Clinical Ethics:147775092110015 (forthcoming)

Background Pediatric critical care physician attitudes about withdrawal of ventricular assist devices and extracorporeal membrane oxygenation in cases of medical futility are poorly defined. Our aim was to define current attitudes regarding the withdrawal of these devices. Methods IRB-approved, cross-sectional observational survey conducted among pediatric critical care attending physicians and fellow physicians in the United States between 2016 and 2017. Data was collected anonymously and statistically analyzed. Results A total of 158 physicians responded with 67% being attending physicians. Compared to a VAD, a higher percentage had taken care of a patient on ECMO where the device was turned off because care was believed to be futile, including currently. Nearly all reported that it can be ethically permissible to withdraw support from a patient with a VAD and on ECMO, but varied opinions existed as to who should ultimately make this decision if the patient/their family disagrees. More respondents agreed that a patient/their family should agree to withdrawal of VAD or ECMO support prior to initiation if futility is later determined and that protocols should be created for VAD and ECMO withdrawal. Conclusion Most pediatric critical care physicians felt that it can be ethically permissible to withdraw VAD and ECMO support. Our study indicates that pediatric VAD and ECMO withdrawal protocols are desired, but further investigation is needed to determine how to best design protocols that would incorporate multiple stakeholders.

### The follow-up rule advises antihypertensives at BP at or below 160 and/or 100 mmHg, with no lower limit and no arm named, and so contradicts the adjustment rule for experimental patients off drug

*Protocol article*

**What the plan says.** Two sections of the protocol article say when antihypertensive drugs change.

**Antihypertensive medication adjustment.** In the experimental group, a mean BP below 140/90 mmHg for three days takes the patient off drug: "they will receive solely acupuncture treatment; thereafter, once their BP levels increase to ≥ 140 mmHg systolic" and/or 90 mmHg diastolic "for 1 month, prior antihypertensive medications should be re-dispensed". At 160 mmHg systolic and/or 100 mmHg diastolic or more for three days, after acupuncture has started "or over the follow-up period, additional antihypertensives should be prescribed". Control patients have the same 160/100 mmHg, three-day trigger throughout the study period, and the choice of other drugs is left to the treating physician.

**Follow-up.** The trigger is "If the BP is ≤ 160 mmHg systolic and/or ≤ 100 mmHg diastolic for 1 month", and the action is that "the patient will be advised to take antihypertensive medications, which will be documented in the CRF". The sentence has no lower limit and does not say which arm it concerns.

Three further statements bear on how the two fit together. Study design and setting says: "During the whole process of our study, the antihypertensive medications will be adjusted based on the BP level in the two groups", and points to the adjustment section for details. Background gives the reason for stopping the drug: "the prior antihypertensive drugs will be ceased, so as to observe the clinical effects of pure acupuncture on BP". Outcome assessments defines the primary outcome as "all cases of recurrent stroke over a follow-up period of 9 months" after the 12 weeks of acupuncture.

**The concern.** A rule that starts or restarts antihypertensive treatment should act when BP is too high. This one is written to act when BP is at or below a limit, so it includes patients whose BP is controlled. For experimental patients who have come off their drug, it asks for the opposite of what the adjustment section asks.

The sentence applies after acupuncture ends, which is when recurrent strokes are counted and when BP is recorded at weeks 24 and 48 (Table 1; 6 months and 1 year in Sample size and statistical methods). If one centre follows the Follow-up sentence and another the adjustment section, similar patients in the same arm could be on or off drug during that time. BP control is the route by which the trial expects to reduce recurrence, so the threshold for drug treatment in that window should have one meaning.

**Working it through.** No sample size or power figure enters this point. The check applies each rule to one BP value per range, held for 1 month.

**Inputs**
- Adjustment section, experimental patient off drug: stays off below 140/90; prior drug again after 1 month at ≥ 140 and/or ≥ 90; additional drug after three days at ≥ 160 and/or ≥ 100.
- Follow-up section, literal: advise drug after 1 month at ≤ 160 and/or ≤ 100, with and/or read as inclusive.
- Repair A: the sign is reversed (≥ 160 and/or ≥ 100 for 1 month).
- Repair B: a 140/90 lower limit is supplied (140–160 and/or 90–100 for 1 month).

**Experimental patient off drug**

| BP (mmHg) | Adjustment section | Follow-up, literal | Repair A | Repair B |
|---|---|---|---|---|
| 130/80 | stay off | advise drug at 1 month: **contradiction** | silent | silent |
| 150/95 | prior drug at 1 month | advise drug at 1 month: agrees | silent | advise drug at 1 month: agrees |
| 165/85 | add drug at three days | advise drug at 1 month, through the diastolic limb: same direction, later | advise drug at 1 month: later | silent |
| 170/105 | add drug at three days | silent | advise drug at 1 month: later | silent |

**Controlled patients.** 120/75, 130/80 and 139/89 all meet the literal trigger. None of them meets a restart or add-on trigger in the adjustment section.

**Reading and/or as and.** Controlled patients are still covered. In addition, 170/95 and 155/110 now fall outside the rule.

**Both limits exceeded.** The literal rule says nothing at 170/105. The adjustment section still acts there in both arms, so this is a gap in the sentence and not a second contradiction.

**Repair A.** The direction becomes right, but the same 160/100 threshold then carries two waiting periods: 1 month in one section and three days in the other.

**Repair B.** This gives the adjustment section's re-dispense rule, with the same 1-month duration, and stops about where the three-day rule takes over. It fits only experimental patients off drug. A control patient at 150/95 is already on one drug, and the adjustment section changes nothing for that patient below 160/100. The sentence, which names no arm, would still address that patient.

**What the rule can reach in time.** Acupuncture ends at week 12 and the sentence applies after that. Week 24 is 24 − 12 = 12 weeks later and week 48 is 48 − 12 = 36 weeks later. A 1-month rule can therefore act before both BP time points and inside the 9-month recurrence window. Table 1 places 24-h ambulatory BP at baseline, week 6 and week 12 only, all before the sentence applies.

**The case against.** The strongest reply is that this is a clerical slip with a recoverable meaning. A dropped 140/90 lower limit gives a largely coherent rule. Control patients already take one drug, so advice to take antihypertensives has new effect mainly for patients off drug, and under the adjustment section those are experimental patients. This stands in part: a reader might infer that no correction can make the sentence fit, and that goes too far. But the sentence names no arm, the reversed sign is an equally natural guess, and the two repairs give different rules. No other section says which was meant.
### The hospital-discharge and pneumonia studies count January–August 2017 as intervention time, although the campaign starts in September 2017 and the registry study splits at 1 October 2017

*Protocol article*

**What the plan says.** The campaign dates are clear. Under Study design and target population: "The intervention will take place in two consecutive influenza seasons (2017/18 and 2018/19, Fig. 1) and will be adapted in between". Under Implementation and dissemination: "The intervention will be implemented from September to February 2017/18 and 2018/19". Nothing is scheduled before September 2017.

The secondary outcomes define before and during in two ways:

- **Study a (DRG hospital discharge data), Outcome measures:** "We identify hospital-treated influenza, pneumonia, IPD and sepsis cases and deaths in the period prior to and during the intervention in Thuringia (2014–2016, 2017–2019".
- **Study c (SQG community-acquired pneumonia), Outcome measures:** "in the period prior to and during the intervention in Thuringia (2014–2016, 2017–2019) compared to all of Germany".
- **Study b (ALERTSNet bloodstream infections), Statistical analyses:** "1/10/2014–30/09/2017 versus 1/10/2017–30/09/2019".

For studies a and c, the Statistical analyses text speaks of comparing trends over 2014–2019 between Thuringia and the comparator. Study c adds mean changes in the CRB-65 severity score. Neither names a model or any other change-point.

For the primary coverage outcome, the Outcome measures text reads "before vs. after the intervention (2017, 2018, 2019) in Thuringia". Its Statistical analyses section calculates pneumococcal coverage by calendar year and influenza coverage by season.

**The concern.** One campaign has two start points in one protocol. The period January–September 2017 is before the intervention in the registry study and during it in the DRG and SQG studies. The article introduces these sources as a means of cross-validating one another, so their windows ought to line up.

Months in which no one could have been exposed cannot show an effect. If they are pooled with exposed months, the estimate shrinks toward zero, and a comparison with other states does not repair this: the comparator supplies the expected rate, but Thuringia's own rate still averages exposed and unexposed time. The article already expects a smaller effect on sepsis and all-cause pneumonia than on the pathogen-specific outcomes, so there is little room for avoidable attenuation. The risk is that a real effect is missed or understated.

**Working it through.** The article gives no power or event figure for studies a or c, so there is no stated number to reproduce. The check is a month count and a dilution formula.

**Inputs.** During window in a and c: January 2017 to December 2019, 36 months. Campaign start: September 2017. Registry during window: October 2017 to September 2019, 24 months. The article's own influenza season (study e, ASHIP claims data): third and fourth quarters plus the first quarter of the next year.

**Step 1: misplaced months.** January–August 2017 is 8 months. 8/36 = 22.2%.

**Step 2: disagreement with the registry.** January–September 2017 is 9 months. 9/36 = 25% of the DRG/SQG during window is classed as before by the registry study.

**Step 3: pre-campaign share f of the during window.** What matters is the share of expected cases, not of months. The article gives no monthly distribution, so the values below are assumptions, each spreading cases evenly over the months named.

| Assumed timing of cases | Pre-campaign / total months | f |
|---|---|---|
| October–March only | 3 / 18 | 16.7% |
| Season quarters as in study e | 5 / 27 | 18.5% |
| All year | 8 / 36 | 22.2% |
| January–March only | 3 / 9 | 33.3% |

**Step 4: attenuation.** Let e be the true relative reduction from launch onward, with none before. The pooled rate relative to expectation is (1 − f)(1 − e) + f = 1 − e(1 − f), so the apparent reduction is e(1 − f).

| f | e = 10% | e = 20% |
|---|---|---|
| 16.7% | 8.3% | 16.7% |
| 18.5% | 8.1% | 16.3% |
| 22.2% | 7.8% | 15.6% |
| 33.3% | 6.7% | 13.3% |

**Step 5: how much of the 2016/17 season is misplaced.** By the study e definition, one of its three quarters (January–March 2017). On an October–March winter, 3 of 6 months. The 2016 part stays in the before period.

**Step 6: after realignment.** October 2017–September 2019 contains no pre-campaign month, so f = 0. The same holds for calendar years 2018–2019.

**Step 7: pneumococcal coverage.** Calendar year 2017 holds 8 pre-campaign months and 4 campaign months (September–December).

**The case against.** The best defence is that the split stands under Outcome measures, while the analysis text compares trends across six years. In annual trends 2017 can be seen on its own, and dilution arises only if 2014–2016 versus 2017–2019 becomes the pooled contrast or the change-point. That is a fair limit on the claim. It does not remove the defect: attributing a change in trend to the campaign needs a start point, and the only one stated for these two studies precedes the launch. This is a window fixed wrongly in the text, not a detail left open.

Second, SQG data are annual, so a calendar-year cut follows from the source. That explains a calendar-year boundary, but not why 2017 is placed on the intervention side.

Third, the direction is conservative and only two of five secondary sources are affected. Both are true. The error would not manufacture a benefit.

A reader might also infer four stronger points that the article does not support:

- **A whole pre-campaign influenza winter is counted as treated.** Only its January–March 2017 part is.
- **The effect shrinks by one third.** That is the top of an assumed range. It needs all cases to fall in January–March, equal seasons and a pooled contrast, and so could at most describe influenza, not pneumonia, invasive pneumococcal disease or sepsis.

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DOI 10.1177/14777509211001560
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